Research full speed ahead on manufacturable III-V materials for next-generation electronicsA recent breakthrough in ferroelectric III-V semiconductors at the University of Michigan has been followed by several advancements and new funding to bring the technology closer to market.
Mimicking a human fingertip's sensitivity and sense of direction for robotic applicationsWith the help of 1.6 million GaN nanopillars per sensor, the University of Michigan team was able to provide human-level sensitivity with directionality on a compact, easily manufactured system
Egg-carton-style patterning keeps charged nanoparticles in place and suitable for a wide range of applicationsProf. Jay Guo and his team discovered a scalable way to settle down and precisely arrange micro- and nano-sized particles according to size
Dawn of nitride ferroelectric semiconductors for next-generation electronics
The ability to precisely tune electrical polarization switching through molecular beam epitaxy is a gamechanger
3D motion tracking system could streamline vision for autonomous tech
Transparent optical sensor arrays combine with a specialized neural network in new University of Michigan prototype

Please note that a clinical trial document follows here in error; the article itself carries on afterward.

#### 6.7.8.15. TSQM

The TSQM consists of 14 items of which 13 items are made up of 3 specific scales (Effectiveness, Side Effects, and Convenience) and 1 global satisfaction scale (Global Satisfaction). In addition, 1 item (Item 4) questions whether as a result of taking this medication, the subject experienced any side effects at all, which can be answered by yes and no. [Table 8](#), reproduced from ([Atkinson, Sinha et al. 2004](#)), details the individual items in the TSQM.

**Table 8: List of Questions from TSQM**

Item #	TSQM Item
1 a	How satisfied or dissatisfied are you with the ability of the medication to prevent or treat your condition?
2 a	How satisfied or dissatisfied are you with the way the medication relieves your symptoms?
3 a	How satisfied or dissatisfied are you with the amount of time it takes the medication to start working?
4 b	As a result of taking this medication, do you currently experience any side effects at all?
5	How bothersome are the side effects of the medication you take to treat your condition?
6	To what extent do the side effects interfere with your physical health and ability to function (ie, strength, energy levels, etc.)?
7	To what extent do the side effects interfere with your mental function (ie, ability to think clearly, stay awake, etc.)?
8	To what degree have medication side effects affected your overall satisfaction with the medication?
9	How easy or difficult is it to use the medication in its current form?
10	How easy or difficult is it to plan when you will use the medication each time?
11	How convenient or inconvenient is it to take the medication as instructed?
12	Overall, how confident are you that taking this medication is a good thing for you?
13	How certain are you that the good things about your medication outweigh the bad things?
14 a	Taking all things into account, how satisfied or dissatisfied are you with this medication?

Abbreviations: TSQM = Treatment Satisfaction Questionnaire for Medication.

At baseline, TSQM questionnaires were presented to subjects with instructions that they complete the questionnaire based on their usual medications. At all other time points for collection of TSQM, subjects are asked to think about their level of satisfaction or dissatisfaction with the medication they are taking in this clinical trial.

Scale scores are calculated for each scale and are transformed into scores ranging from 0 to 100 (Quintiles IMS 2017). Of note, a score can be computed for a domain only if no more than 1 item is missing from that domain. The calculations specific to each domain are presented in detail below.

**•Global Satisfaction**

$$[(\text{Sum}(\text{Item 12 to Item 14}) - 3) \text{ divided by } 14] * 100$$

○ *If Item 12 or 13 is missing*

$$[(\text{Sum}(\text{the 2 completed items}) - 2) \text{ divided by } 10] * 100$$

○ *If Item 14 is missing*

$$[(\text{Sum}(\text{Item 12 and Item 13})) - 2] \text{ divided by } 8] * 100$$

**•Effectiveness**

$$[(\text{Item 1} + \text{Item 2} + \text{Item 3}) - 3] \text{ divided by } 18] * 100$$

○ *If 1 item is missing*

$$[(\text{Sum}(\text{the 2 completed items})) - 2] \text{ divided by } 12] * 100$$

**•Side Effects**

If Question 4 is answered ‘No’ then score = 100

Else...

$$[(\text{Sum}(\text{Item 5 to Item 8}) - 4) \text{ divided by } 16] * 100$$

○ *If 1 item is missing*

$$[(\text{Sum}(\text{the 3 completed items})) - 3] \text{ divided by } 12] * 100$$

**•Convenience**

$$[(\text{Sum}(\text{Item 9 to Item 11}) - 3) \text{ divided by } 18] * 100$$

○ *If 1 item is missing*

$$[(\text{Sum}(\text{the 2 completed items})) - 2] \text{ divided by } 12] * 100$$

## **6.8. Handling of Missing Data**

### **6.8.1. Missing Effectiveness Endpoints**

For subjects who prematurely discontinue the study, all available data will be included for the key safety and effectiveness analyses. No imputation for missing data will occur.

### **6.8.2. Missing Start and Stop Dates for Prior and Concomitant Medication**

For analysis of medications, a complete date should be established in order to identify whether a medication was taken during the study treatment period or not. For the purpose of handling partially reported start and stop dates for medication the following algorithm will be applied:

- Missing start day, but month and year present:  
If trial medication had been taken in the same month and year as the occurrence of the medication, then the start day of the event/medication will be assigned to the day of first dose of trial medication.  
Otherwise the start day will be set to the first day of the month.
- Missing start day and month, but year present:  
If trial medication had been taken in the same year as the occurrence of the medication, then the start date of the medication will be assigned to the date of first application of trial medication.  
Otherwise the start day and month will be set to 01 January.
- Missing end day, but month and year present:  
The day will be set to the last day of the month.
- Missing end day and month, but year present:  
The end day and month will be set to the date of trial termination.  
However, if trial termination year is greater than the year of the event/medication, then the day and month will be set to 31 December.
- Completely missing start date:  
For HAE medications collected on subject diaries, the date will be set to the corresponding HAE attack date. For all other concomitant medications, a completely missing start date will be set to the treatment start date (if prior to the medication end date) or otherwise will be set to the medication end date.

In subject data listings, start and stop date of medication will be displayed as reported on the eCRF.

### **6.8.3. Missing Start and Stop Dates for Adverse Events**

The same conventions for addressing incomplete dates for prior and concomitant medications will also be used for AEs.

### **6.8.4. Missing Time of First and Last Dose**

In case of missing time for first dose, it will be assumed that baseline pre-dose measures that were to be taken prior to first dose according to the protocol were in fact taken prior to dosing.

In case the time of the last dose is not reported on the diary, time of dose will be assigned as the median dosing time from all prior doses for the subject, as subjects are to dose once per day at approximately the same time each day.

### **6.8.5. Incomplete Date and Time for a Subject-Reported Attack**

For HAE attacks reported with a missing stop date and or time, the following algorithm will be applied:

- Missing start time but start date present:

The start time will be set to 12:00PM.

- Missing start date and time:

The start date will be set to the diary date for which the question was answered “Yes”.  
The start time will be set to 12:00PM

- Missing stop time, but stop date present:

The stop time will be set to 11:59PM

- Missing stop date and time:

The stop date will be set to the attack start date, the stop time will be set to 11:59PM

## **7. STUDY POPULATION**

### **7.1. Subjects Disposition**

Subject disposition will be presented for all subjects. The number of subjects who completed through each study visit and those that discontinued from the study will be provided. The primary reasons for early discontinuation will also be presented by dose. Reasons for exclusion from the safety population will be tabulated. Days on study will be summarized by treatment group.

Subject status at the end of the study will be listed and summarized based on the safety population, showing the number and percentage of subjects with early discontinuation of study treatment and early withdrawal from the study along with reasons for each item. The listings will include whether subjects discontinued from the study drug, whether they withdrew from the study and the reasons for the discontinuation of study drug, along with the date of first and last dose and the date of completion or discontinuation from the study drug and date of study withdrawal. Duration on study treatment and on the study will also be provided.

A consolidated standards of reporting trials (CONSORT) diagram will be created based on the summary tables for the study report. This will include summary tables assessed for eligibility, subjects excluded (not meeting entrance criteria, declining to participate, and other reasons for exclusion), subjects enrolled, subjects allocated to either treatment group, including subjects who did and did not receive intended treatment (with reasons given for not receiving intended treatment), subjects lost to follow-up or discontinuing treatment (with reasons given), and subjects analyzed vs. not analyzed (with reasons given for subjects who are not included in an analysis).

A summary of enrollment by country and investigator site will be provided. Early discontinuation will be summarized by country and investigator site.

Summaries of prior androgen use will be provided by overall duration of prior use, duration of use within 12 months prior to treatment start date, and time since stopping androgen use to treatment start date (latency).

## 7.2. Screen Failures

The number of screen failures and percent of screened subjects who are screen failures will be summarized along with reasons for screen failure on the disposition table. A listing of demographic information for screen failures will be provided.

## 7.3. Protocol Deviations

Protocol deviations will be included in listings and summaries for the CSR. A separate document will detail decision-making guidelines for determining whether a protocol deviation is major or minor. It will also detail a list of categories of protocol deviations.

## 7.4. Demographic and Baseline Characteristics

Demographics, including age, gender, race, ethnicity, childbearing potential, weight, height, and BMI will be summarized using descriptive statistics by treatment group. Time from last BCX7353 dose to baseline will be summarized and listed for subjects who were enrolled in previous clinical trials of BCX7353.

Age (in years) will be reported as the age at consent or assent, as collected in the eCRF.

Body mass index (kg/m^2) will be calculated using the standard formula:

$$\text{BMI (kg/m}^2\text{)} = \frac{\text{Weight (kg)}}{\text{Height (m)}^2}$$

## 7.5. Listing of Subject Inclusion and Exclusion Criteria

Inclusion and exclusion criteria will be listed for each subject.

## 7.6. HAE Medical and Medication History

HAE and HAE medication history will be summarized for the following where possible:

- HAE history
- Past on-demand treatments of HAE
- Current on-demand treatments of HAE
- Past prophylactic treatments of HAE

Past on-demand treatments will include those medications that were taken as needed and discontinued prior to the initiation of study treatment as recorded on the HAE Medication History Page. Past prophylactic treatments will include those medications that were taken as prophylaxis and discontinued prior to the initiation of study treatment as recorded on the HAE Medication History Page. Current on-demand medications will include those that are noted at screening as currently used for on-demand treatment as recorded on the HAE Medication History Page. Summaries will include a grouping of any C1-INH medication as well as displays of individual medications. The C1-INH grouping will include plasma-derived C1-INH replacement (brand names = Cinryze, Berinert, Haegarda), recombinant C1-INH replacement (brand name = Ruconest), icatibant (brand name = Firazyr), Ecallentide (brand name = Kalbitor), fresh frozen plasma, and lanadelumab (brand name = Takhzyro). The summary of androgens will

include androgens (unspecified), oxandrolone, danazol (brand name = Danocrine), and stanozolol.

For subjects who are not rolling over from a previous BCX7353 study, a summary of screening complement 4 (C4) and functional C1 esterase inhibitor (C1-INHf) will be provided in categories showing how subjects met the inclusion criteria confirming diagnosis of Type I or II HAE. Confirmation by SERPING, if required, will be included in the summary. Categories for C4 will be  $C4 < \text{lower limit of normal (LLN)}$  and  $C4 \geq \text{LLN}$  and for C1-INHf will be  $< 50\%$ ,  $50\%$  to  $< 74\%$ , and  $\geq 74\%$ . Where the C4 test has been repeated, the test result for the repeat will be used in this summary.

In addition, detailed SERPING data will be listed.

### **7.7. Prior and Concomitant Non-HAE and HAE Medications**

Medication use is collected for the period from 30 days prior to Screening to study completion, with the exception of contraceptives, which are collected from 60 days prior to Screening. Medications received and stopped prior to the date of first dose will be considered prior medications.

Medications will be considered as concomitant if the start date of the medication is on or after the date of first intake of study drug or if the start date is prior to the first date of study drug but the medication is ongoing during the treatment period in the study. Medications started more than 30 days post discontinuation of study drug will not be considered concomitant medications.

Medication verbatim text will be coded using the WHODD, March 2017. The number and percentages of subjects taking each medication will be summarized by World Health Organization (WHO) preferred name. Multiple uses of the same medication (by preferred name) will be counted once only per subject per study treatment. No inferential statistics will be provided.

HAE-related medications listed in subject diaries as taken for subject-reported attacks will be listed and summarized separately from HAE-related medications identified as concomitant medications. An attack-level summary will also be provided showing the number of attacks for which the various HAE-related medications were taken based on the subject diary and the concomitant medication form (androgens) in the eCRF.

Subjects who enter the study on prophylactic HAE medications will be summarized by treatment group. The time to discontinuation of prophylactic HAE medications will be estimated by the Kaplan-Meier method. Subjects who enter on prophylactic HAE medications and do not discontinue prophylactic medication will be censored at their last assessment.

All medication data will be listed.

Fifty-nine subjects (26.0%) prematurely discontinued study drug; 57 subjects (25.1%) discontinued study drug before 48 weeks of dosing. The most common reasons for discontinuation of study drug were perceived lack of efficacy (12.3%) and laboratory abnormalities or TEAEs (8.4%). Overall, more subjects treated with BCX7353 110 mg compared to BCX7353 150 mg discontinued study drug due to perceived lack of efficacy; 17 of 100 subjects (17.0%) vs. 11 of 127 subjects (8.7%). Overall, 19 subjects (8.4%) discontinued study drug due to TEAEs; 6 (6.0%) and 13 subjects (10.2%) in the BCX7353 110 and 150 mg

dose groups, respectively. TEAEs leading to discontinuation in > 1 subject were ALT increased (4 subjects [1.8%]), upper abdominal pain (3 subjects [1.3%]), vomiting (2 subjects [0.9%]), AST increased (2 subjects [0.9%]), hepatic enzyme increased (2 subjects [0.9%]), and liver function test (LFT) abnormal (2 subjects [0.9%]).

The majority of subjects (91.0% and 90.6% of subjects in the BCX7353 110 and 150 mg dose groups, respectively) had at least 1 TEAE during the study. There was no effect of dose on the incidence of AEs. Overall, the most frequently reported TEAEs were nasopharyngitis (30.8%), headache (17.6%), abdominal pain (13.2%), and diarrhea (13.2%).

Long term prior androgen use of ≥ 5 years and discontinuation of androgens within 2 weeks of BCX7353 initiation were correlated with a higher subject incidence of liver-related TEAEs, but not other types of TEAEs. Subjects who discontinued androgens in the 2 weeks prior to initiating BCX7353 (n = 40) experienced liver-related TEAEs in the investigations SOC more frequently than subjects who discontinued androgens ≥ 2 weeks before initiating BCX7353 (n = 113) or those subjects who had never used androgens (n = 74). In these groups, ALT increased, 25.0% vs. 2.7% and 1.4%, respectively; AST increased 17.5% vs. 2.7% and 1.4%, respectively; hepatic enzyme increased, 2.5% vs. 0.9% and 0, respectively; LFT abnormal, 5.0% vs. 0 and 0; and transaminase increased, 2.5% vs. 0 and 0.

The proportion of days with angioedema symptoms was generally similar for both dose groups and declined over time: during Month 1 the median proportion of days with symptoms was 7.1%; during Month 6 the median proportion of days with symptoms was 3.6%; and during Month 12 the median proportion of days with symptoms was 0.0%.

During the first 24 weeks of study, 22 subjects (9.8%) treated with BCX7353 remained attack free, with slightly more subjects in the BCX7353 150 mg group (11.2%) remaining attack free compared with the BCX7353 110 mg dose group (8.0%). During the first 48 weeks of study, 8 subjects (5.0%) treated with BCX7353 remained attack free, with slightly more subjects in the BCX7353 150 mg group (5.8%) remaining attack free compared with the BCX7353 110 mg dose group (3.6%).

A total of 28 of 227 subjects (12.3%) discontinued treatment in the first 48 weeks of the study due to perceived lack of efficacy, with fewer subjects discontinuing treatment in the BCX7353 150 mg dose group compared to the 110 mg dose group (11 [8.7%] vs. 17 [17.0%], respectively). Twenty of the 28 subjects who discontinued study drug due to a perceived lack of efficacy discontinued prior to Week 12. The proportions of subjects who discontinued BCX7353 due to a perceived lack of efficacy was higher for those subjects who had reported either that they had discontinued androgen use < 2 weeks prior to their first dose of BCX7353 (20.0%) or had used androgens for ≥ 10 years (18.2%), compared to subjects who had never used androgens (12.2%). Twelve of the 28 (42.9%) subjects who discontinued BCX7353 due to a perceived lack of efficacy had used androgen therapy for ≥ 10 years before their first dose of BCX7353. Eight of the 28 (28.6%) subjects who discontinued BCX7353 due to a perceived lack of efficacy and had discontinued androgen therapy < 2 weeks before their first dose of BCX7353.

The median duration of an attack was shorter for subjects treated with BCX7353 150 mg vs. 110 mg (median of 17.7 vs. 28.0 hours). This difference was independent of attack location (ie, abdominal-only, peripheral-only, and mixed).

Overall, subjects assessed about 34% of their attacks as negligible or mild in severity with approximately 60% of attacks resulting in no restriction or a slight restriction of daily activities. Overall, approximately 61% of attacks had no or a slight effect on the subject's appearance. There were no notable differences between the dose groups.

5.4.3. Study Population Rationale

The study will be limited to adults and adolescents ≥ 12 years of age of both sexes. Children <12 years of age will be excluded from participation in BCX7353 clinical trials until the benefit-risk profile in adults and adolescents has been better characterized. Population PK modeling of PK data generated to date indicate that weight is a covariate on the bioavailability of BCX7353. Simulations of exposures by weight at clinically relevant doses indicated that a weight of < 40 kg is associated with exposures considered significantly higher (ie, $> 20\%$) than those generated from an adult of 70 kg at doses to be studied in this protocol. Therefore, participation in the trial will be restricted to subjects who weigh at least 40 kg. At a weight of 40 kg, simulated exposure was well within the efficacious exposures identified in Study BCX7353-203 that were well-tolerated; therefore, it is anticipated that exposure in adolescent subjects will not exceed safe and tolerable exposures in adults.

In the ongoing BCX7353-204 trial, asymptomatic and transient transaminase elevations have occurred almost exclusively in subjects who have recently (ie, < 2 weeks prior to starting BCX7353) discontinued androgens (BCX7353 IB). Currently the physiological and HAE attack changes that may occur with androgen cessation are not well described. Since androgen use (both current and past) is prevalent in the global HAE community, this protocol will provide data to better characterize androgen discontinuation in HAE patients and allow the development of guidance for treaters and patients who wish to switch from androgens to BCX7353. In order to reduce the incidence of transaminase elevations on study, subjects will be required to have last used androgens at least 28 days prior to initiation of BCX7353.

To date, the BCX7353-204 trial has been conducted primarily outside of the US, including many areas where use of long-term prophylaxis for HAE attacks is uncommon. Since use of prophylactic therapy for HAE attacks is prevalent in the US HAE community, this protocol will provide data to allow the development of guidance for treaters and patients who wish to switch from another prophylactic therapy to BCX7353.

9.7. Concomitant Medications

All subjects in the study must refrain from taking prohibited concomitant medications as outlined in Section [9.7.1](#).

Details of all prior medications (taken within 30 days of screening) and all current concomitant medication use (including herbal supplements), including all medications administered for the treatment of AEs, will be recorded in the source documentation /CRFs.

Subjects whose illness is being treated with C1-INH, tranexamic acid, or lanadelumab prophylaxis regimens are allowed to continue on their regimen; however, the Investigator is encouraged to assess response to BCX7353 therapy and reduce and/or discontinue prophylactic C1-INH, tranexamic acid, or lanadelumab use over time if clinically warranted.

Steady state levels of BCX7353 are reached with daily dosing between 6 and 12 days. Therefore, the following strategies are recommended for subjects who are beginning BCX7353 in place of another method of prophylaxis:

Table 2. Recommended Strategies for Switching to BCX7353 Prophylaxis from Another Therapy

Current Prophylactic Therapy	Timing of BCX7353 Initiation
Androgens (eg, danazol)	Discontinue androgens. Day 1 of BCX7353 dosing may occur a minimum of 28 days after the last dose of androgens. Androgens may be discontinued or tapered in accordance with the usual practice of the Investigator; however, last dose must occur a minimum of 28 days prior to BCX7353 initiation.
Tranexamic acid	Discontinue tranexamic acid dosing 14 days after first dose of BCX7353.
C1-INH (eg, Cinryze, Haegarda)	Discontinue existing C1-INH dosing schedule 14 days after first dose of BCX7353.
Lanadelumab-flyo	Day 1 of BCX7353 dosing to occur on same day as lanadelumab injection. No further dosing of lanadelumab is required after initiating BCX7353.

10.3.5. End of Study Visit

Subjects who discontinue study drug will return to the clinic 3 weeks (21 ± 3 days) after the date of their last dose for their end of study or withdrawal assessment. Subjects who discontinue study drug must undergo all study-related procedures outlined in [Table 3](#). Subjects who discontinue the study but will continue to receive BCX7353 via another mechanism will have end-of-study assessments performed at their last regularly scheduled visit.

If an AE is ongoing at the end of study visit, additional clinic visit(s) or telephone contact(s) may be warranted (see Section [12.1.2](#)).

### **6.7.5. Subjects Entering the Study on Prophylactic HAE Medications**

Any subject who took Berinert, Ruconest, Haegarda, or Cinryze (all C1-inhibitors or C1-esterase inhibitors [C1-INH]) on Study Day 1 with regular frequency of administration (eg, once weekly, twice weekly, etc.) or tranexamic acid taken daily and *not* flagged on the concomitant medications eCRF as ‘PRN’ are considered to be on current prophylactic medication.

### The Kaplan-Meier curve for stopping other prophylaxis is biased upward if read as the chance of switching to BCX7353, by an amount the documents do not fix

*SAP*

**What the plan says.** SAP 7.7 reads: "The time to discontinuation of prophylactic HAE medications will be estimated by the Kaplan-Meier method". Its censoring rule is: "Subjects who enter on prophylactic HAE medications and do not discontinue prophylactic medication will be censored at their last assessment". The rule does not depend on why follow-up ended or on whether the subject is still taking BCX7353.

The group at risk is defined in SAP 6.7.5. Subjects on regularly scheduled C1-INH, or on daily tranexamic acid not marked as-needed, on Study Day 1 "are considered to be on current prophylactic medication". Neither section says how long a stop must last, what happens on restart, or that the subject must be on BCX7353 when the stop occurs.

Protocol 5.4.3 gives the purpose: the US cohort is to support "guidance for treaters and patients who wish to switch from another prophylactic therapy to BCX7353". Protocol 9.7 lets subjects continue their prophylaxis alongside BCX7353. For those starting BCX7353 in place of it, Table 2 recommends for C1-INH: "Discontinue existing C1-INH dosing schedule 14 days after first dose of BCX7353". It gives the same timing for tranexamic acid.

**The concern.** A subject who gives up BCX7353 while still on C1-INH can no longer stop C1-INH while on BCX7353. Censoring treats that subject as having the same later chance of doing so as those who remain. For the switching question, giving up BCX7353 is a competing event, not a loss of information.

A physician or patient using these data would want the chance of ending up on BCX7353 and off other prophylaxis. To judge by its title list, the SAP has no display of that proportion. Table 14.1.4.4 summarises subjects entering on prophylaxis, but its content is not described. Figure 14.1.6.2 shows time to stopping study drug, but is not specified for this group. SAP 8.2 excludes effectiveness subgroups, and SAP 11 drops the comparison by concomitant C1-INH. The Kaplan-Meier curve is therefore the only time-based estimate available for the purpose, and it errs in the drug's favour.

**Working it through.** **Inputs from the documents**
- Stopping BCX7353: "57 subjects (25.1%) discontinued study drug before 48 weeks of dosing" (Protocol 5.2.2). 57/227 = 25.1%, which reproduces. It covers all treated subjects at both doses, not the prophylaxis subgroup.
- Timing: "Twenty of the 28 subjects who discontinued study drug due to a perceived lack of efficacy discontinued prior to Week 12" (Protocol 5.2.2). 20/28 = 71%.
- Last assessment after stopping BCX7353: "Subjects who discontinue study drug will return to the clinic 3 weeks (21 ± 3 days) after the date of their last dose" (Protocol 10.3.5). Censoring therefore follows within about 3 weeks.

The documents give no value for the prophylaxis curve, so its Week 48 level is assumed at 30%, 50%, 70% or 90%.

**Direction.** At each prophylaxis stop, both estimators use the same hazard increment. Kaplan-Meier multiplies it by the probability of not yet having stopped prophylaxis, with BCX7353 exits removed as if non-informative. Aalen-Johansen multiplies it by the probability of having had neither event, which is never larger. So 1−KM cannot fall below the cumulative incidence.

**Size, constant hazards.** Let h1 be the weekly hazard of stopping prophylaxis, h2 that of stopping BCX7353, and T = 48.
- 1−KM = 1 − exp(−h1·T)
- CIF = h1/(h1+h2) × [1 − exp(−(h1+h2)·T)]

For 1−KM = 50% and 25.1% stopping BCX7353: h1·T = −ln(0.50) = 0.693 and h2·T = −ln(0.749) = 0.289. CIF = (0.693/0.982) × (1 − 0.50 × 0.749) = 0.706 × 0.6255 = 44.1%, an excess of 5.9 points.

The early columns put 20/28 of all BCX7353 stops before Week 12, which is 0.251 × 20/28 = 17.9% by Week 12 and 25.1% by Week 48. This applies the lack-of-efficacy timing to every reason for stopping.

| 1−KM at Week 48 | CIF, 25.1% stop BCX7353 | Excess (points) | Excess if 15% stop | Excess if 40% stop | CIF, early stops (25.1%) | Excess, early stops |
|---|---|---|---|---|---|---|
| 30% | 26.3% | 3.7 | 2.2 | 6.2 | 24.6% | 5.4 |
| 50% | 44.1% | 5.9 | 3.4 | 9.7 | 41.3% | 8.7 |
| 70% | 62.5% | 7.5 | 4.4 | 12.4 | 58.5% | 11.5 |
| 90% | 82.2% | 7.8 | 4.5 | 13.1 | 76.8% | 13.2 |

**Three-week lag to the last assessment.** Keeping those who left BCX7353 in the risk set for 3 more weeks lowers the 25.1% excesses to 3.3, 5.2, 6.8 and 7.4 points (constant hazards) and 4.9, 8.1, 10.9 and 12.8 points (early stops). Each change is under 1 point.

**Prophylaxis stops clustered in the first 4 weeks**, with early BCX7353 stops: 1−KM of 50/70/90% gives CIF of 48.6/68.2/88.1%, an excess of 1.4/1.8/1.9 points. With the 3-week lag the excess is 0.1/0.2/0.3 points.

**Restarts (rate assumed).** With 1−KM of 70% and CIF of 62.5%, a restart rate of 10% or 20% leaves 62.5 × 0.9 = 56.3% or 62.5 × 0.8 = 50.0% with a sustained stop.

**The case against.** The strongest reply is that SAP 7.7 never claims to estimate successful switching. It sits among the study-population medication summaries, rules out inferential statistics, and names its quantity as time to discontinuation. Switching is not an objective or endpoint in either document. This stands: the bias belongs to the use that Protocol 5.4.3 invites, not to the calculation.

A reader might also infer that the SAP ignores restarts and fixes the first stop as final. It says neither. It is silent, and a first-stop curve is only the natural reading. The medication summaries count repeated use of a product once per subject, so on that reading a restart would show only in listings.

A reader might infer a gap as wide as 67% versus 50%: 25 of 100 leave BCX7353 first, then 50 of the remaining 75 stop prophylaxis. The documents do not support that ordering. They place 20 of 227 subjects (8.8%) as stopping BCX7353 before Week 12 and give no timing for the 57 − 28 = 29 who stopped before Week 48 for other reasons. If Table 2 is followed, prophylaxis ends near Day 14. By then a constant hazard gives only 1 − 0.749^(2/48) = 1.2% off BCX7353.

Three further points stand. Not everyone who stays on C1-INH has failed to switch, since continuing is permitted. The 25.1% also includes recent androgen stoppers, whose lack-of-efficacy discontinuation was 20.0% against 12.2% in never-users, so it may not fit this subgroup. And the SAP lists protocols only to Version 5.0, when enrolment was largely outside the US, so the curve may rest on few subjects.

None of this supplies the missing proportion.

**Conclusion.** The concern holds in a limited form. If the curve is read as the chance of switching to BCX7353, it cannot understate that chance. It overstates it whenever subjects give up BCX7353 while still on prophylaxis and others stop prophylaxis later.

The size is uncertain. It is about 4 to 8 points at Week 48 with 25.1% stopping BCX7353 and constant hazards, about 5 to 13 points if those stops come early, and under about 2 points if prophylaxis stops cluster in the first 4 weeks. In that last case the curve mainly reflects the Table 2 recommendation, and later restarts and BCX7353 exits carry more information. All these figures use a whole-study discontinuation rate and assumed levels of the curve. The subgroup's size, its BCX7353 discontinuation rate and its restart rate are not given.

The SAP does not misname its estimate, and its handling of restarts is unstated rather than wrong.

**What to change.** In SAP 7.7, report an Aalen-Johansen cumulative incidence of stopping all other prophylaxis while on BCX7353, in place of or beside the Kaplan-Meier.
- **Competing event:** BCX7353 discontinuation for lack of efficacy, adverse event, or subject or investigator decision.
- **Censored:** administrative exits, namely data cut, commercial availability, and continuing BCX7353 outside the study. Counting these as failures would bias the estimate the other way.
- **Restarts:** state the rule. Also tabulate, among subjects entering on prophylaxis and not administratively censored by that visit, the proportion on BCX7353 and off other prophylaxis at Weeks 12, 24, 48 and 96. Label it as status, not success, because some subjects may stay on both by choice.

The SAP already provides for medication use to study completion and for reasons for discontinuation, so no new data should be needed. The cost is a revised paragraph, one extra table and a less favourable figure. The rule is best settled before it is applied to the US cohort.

$6.25 million to develop new semiconductors for artificial photosynthesis
An interdisciplinary team from four universities are developing a new class of semiconductors for novel artificial photosynthesis and the production of clean chemicals and fuels using sunlight, as part of a DoD MURI
Elaheh Ahmadi receives ONR Young Investigator Award to prepare for the next generation of wireless technology
Prof. Ahmadi will contribute to the science and technology of efficient, high-frequency, high-power transistors for 5G and beyond
Zhanni Wu awarded Rackham Predoctoral Fellowship
Wu is working on advanced metasurfaces, which could help next-generation wireless communication, commercial and military radar systems, imaging, and antenna systems.
Prof. Elaheh Ahmadi receives AFOSR Young Investigator Program award
Prof. Ahmadi will investigate promising new materials needed for an increasingly electrified world
Kirigami can spin terahertz rays in real time to peer into biological tissue
The rays used by airport scanners might have a future in medical imaging.
Time-varying metamaterials for next generation communication, sensing, and defense systems
With $7.5M MURI grant, Professor Anthony Grbic is developing metamaterials for a new generation of integrated electromagnetic and photonic systems.
Parag Deotare receives AFOSR Award for research in Nanoscale Exciton-Mechanical Systems (NEXMS)
Prof. Deotare’s work will deepen our understanding of the underlying physics of exciton-mechanics interactions and help engineer novel devices for energy harvesting and up-conversion.